The rise of artificial intelligence and machine learning techniques has spurred efforts across the computing world to make these tools work faster. A significant part of executing most machine learning models is performing multiplication operations on what are known as “matrices”, grids of numbers that have specific mathematical rules for (amongst other things) multiplication and addition. In a hardware context, these multiplications can be performed using elementary “Multiply and Accumulate” (MAC) operations.

While the operations needed for machine learning are almost entirely multiplications and additions of two numbers, a great many of them need to be performed in a very short period of time. Graphics Processor Units (GPUs) and even more specialised Tensor Processing Units (TPUs) are the fastest way of performing these tasks using silicon electronics.

The optical alternative, silicon *photonics,* offers an entirely different way of performing these operations at incredible speed, and most companies working in silicon photonics are pursuing a similar objective to this.

**Optalysys are taking a different approach**. Simple multiplication is not the only useful computing process that can be accelerated by silicon photonics, and our hardware is designed to perform another very specific mathematical function. This function is not only of tremendous importance to scientists and engineers, but has great relevance to the digital world around us.

If you’ve ever watched a show on Netflix, listened to a piece of digital music or just browsed the web, this function has been applied countless times in analysing, processing, and transmitting this information.

This function is known as the *Fourier Transform.*

The Fourier transform is a mathematical tool for analysing repeating patterns. Given a piece of information, which could be an audio track, an image, or a machine-learning data-set, the Fourier transform gives a way by which we can unpick and isolate the simple wave-like harmonic patterns (sines and cosines) that, when added back together, return the original piece of information.

For such a phenomenally powerful tool, it has a surprisingly simple equation:

Despite the deceptive simplicity, this mathematical function has applications across the entire spectrum of information and data processing. In some cases, the Fourier transform is directly useful, such as when we are dealing with signals that contain information that we want to extract or alter. In other cases, it can massively simplify complex problems that would otherwise be intractable. To say that it is one of the most useful mathematical functions in history is not an overstatement.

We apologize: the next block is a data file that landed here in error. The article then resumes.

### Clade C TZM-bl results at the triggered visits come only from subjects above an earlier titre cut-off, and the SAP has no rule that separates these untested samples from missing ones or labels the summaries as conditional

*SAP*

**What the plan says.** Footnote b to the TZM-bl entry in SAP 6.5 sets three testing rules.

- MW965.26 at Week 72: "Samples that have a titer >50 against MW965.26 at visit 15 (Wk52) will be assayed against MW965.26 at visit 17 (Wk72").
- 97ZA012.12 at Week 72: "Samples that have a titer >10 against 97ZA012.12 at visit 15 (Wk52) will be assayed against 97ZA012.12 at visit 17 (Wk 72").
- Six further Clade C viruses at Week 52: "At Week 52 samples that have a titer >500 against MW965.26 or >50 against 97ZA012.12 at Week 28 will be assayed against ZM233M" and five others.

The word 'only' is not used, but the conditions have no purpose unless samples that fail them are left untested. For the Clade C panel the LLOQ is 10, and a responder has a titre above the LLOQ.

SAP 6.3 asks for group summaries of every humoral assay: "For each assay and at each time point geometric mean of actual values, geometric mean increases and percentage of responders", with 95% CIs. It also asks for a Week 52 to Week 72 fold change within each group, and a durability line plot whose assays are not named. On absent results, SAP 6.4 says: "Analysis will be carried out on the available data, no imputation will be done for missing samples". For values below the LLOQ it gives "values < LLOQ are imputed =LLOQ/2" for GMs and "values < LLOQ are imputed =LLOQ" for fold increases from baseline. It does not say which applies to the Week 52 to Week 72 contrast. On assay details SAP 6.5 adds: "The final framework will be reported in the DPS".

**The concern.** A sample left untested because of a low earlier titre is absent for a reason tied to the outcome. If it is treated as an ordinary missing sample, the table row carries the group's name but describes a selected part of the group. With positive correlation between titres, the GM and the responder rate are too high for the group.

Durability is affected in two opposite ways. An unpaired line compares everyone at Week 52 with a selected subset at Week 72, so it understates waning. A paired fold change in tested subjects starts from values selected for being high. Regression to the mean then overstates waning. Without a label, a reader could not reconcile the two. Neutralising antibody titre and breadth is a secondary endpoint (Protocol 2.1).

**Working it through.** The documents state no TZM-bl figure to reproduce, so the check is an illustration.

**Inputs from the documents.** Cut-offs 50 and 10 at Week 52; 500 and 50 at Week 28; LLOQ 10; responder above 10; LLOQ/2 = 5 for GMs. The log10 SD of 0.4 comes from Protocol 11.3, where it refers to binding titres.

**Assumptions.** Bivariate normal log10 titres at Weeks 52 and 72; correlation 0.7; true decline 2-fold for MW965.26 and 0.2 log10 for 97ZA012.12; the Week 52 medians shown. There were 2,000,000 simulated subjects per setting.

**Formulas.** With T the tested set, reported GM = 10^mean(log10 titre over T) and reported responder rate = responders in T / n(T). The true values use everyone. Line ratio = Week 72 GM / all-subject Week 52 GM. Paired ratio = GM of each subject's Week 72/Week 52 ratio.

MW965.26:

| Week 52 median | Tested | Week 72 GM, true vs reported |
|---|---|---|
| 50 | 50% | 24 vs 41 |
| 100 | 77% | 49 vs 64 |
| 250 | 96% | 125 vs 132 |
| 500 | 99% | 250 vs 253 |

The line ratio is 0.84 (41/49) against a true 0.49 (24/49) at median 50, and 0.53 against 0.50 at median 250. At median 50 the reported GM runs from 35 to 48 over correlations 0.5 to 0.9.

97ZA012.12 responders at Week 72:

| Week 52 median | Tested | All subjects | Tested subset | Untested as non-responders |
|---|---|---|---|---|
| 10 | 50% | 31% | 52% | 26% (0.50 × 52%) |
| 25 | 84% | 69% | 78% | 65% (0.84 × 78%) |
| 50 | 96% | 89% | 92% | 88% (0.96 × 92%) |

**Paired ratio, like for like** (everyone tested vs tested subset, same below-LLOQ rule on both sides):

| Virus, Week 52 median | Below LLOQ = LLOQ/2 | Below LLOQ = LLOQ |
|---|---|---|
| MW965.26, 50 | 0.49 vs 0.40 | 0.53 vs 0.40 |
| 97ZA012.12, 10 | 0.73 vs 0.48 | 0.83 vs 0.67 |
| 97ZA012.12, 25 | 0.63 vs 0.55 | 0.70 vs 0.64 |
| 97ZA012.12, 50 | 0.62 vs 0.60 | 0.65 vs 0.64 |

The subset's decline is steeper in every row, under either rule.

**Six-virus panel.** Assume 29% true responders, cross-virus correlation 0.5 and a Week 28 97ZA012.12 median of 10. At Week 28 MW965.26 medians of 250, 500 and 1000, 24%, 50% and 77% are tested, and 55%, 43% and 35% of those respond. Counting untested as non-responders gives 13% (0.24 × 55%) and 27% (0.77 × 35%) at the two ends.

However, when we want to apply the Fourier transform using a computer, there’s a catch. The most efficient computational method for performing a Fourier transform on a data-set, the Cooley-Tukey Fast-Fourier Transform (FFT) algorithm, has to break the data-set down into many smaller Fourier transforms and then progressively recombine them. This need to perform multiple operations, one after the other, means that there is a fundamental limit to how *efficiently* a digital system can perform the Fourier transform.

## Digital Efficiency of the FFT

If we want to use the Fourier transform to simplify a problem or speed up a calculation, we have to contend with this problem of efficiency.

In computer science, the measure of algorithmic complexity* *is often written in what is known* *as* *“Big-O” notation, which gives us an idea of the minimum number of operations that need to be performed when running an algorithm. For example, if we need to perform *n* operations given *n* pieces of data, this is an “O(n)” algorithm with *linear* complexity. If instead we need to perform *n²* operations, we’d say that the algorithm works or “scales” in *polynomial* time. Here’s what that looks like on a graph.